THE GUPTA INSCRIPTIONS
place named Airikiṇa, the town of his own district,4 (the virtuous one) has set up (here a
temple of Janārdana) for augmenting his own glory.1
(Verse 8) . . . . . . . . . . . . . . . . . . when the king said . . . .
(The rest of the inscription is entirely broken away and lost.)
No: 3 : PLATE III
NĀLANDĀ COPPER-PLATE INSCRIPTION OF SAMUDRAGUPTA :
THE YEAR 5
This plate was unearthed at Nālandā in 1927-28 in Monastery Site No. 1, near the
copperplate of Dēvapāla. In 1935 it was transferred to the Archaeological Section of the Indian
Museum, Calcutta, where it is at present deposited. A preliminary note on it was published by
Hirananda Sastri.2 He was good enough to send me a photo and an estampage of the same
to enable me to edit it in the Epigraphia Indica. But on examining the same carefully I found
that I could not agree with my friend that this was a fabrication. Nor could I agree with J.F.
Fleet that the sister Gayā Plate (No. 4 below) of the same king, namely, Samudragupta,
was a spurious one. I, therefore, made the following remark: “Like No. 1540, Sastri thinks this
also to be fabricated. But one ungrammatical clue, which is common to both, is not enough
to stamp either as spurious. On the other hand, the alphabet of this plate is really of the time
of Samudragupta, though that of No. 1540 is of the 8th century”.3 As this inscription was
to be finally published in that journal, I was collecting further information on the point. This
was a laborious task involving some amount of thinking and some expenditure of time, when I
was agreeably surprised to find that the record had been published by A.Ghosh.4 Mr.Ghosh
frankly admits that in deciphering the text he had received much valuable help from N.P.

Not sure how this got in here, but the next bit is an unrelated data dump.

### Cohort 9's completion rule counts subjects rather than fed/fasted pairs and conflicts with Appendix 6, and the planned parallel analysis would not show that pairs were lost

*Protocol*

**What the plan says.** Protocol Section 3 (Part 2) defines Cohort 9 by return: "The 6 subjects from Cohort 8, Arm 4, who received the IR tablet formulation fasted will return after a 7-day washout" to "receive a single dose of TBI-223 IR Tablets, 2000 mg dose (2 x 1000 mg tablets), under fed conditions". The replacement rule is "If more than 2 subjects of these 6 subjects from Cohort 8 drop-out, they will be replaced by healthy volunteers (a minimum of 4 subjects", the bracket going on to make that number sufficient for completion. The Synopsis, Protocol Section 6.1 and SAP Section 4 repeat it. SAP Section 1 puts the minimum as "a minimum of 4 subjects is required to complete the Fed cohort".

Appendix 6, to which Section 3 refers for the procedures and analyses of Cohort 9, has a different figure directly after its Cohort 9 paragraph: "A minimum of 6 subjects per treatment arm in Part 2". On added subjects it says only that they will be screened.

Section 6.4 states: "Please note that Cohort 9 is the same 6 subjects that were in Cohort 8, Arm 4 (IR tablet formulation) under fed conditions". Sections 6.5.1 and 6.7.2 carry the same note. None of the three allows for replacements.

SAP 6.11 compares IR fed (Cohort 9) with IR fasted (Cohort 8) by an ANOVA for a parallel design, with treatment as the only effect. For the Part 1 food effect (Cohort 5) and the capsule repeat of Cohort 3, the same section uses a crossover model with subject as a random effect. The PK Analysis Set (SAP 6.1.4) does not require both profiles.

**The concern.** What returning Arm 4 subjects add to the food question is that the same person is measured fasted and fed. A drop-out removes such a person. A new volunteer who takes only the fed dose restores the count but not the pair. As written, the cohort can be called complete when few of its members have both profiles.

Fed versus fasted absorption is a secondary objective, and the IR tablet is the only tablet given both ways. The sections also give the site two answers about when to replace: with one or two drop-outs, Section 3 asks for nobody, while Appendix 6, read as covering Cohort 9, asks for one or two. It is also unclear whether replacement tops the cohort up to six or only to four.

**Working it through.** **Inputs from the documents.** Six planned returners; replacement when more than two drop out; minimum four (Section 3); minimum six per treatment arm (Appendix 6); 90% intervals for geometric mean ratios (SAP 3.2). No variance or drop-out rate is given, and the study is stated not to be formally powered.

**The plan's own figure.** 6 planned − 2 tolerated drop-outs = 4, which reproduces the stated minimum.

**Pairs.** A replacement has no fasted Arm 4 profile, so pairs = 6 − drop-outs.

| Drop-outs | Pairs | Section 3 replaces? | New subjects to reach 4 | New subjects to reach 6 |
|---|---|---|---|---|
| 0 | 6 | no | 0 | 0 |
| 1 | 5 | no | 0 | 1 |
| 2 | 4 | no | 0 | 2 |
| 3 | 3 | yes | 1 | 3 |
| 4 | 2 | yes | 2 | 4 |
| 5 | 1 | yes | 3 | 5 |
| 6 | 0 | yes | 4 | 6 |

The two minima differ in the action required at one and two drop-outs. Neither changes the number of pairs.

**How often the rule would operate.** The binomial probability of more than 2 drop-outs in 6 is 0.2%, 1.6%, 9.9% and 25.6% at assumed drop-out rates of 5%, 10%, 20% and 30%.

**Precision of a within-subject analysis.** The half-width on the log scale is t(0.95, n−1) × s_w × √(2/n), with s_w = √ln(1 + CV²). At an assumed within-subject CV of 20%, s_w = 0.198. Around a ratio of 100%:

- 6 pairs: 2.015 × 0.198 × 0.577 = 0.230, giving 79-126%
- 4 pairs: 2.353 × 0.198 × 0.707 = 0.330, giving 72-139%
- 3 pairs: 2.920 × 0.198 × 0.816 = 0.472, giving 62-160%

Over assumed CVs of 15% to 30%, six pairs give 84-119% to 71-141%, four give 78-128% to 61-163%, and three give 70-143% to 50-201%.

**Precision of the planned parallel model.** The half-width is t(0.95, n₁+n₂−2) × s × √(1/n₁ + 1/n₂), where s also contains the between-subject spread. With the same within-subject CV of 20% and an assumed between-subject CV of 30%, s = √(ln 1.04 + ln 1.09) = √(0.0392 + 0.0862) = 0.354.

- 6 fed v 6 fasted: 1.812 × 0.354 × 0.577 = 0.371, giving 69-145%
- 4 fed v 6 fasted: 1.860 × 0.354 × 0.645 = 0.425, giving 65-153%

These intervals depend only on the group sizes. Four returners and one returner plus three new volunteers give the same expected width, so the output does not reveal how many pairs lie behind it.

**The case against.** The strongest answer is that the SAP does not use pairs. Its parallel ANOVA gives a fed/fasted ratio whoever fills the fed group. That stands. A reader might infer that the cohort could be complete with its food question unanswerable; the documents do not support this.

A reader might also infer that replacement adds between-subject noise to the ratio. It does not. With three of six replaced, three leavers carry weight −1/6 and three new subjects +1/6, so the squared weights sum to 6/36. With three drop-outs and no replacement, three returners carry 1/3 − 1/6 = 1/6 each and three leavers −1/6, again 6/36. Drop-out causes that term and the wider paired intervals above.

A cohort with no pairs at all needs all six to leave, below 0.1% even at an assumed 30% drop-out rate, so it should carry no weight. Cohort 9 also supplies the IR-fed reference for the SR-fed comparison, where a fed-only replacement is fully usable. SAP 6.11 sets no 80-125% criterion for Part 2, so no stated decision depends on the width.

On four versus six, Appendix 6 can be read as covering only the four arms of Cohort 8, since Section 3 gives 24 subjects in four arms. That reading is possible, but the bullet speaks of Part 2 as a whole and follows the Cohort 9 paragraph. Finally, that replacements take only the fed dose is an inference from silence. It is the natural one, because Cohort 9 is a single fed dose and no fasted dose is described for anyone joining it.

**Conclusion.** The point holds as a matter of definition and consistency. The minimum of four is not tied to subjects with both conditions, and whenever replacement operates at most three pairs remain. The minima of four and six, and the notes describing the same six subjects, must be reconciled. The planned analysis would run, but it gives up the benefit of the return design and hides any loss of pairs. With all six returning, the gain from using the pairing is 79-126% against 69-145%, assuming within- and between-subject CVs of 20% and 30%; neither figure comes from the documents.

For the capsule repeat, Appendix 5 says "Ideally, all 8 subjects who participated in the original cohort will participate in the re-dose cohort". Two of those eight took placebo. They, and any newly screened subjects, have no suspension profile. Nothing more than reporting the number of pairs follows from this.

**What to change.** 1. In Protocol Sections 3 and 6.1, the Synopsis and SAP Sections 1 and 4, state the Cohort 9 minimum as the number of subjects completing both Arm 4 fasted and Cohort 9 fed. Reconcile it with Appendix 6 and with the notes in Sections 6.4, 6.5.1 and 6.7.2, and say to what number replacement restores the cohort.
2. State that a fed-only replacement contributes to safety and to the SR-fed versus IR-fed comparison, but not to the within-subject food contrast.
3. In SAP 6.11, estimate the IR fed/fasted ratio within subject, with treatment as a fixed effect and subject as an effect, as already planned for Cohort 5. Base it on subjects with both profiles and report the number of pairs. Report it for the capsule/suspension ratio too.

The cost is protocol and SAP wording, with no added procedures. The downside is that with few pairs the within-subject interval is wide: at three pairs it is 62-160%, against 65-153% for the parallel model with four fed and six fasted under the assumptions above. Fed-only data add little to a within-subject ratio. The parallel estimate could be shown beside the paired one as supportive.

Chakravarti, then Government Epigraphist for India. He also tells us, and quiet correctly as
I knew beforehand, that some portions were more legible before that plate was chemically
treated. Mr. Ghosh was soon followed by Dr. Dinesh Chandra Sircar with a note printed
bhōgika and bhōgapati. It therefore seems natural to take the first to mean ‘a zemindar’ and the second, ‘the head of a
bhōga,’ Precisely the same is the case with the Sarsavaṇī plates of the early Kalachuri Buddharāja where also the
terms bhōgika, bhōga and bhōgapati are found in lines 18, 19 and 24 respectively in exactly the same senses (ibid.,
Vol. VI, p. 298). Of these, line 19 has Bharukachchha-vishay-āntarggata-Gōrajjā-bhōgē Bṛihannārikā-pratyāsanna-Kumāri-vaḍaō ēsha grāmaḥ. This clearly shows that in Gujarāt and in the time of the early Kalachuris bhōga as a territorial
unit was smaller in area than vishaya. This agrees with the fact that in the Khalimpur plates of the Pāla king
Dharmapāla bhōgapati is placed between vishayapati and shashṭhādhikṛita (ibid. Vol. IV, p. 249, line 44), and that
in the Pāṇḍukēśvar plate of Lalitaśūra, bhōgapati ranks after vishayapati (Ind. Ant., Vol. XXV, p. 179, line 13).
It will thus be seen that bhōgika by itself means ‘a zemindar’ and is not identical with bhōgapati. Nevertheless, bhōgika is distinguished from Bhōgika-pāla or Bhōgika-pālaka who apparently is an officer and is the same as bhōgapati (Ep.
Ind., Vol. II, p. 21, line 9 and p. 23, line 4, Vol. V, p. 41, No. II, line 27.) Now, in the inscription which we are
dealing with, bhōga appears to have been employed to denote some territorial division. But whether it is a vishaya or a sub-division of vishaya it is difficult to decide. It is, however, worthy of note that, in line 7 of Ēraṇ Stone Boar
Incription of Tōramāṇa (CII., Vol. III, 1888 No. 36, pp. 158 ff.), Airikiṇa is mentioned as the name of a vishaya.
It is quite possible that the bhōga of the inscription under review has been used synonymously with the vishaya figuring in the inscription of Tōramāṇa.
1 “The lacunae in this verse,” says Fleet, “render it impossible to say whether here, and below, sva, ‘his own’
refers to Samudragupta, or to some feudatory of his, who may have been mentioned here.” But the lacunae can
very well be filled up as shown in the footnotes on lines 25 and 26 of the text so as also to throw light on the object
of the inscription and bring it in conformity with Cunningham’s suggestion that the inscribed stone was originally’
attached to some temple which enshrined the colossal Vishṇu found in the ruins of Ēraṇ (p. 221 above).
2 A.R.ASI., 1927-28, P. 138.
3 A list of the Inscriptions of Northern India., p. 290, note 1.
4 Ep. Ind., Vol. XXV, pp. 50 ff.